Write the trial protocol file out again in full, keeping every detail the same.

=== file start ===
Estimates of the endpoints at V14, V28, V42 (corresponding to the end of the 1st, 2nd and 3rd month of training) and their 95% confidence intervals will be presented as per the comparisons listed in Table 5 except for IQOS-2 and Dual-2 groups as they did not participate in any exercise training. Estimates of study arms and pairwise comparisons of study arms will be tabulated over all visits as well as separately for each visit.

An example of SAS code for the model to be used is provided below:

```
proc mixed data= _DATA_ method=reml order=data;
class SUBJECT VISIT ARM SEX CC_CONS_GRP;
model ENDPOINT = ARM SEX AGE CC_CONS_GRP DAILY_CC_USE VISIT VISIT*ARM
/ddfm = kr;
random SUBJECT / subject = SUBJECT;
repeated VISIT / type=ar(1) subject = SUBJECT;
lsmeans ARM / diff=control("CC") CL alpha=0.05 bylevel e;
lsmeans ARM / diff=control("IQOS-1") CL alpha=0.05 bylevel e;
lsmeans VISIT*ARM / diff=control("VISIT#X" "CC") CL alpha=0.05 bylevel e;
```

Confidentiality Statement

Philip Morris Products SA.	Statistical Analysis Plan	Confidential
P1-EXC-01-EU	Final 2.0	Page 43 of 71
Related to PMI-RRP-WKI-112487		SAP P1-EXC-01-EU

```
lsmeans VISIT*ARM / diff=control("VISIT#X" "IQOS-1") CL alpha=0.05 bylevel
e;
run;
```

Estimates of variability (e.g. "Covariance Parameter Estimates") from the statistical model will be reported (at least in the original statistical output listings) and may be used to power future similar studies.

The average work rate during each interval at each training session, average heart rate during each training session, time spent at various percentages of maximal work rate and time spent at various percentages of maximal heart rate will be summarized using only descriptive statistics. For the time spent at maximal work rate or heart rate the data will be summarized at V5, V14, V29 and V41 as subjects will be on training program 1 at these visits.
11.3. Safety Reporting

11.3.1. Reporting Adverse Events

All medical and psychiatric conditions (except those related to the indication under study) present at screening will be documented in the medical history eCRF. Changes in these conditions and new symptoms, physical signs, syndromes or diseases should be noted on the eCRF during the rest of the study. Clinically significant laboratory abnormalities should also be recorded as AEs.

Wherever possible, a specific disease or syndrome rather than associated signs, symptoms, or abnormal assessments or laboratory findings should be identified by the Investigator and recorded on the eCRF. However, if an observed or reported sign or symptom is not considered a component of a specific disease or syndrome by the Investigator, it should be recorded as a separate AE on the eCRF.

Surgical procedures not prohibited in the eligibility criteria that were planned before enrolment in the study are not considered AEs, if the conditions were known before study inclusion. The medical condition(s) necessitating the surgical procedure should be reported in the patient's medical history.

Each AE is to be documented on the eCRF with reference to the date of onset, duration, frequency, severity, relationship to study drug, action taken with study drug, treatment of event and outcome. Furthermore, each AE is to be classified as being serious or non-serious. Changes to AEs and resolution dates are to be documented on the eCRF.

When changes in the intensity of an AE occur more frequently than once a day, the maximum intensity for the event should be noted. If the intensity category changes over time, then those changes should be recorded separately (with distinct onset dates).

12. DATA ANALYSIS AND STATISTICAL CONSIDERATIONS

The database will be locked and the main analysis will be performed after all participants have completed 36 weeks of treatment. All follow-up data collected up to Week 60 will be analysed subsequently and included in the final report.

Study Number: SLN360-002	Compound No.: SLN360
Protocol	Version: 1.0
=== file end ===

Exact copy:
Estimates of the endpoints at V14, V28, V42 (corresponding to the end of the 1st, 2nd and 3rd month of training) and their 95% confidence intervals will be presented as per the comparisons listed in Table 5 except for IQOS-2 and Dual-2 groups as they did not participate in any exercise training. Estimates of study arms and pairwise comparisons of study arms will be tabulated over all visits as well as separately for each visit.

An example of SAS code for the model to be used is provided below:

```
proc mixed data= _DATA_ method=reml order=data;
class SUBJECT VISIT ARM SEX CC_CONS_GRP;
model ENDPOINT = ARM SEX AGE CC_CONS_GRP DAILY_CC_USE VISIT VISIT*ARM
/ddfm = kr;
random SUBJECT / subject = SUBJECT;
repeated VISIT / type=ar(1) subject = SUBJECT;
lsmeans ARM / diff=control("CC") CL alpha=0.05 bylevel e;
lsmeans ARM / diff=control("IQOS-1") CL alpha=0.05 bylevel e;
lsmeans VISIT*ARM / diff=control("VISIT#X" "CC") CL alpha=0.05 bylevel e;
```

Confidentiality Statement

Philip Morris Products SA.	Statistical Analysis Plan	Confidential
P1-EXC-01-EU	Final 2.0	Page 43 of 71
Related to PMI-RRP-WKI-112487		SAP P1-EXC-01-EU

```
lsmeans VISIT*ARM / diff=control("VISIT#X" "IQOS-1") CL alpha=0.05 bylevel
e;
run;
```

Estimates of variability (e.g. "Covariance Parameter Estimates") from the statistical model will be reported (at least in the original statistical output listings) and may be used to power future similar studies.

The average work rate during each interval at each training session, average heart rate during each training session, time spent at various percentages of maximal work rate and time spent at various percentages of maximal heart rate will be summarized using only descriptive statistics. For the time spent at maximal work rate or heart rate the data will be summarized at V5, V14, V29 and V41 as subjects will be on training program 1 at these visits.
11.3. Safety Reporting

11.3.1. Reporting Adverse Events

All medical and psychiatric conditions (except those related to the indication under study) present at screening will be documented in the medical history eCRF. Changes in these conditions and new symptoms, physical signs, syndromes or diseases should be noted on the eCRF during the rest of the study. Clinically significant laboratory abnormalities should also be recorded as AEs.

Wherever possible, a specific disease or syndrome rather than associated signs, symptoms, or abnormal assessments or laboratory findings should be identified by the Investigator and recorded on the eCRF. However, if an observed or reported sign or symptom is not considered a component of a specific disease or syndrome by the Investigator, it should be recorded as a separate AE on the eCRF.

Surgical procedures not prohibited in the eligibility criteria that were planned before enrolment in the study are not considered AEs, if the conditions were known before study inclusion. The medical condition(s) necessitating the surgical procedure should be reported in the patient's medical history.

Each AE is to be documented on the eCRF with reference to the date of onset, duration, frequency, severity, relationship to study drug, action taken with study drug, treatment of event and outcome. Furthermore, each AE is to be classified as being serious or non-serious. Changes to AEs and resolution dates are to be documented on the eCRF.

When changes in the intensity of an AE occur more frequently than once a day, the maximum intensity for the event should be noted. If the intensity category changes over time, then those changes should be recorded separately (with distinct onset dates).

12. DATA ANALYSIS AND STATISTICAL CONSIDERATIONS

The database will be locked and the main analysis will be performed after all participants have completed 36 weeks of treatment. All follow-up data collected up to Week 60 will be analysed subsequently and included in the final report.

Study Number: SLN360-002	Compound No.: SLN360
Protocol	Version: 1.0